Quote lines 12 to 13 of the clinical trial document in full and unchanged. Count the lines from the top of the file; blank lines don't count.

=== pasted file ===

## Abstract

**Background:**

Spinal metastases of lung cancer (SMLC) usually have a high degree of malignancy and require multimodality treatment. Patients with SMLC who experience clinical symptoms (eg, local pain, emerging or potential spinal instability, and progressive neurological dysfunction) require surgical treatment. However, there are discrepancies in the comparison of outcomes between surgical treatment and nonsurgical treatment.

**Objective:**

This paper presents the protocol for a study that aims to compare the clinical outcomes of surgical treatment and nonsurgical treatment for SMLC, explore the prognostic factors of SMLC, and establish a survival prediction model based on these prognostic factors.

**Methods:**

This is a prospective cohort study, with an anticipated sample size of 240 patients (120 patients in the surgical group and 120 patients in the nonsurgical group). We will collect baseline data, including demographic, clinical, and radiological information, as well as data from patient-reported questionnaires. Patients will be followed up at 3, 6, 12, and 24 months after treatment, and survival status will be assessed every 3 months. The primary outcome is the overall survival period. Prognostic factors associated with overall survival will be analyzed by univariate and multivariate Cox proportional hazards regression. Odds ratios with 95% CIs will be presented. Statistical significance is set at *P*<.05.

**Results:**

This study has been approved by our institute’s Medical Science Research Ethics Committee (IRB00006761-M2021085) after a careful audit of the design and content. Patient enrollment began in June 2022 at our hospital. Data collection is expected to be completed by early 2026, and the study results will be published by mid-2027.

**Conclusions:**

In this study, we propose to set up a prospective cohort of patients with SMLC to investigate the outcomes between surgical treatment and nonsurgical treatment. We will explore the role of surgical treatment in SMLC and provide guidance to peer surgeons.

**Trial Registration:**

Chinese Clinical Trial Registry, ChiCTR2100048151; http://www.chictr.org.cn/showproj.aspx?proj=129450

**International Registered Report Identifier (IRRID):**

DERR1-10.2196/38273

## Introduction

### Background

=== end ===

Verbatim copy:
**Trial Registration:**

Chinese Clinical Trial Registry, ChiCTR2100048151; http://www.chictr.org.cn/showproj.aspx?proj=129450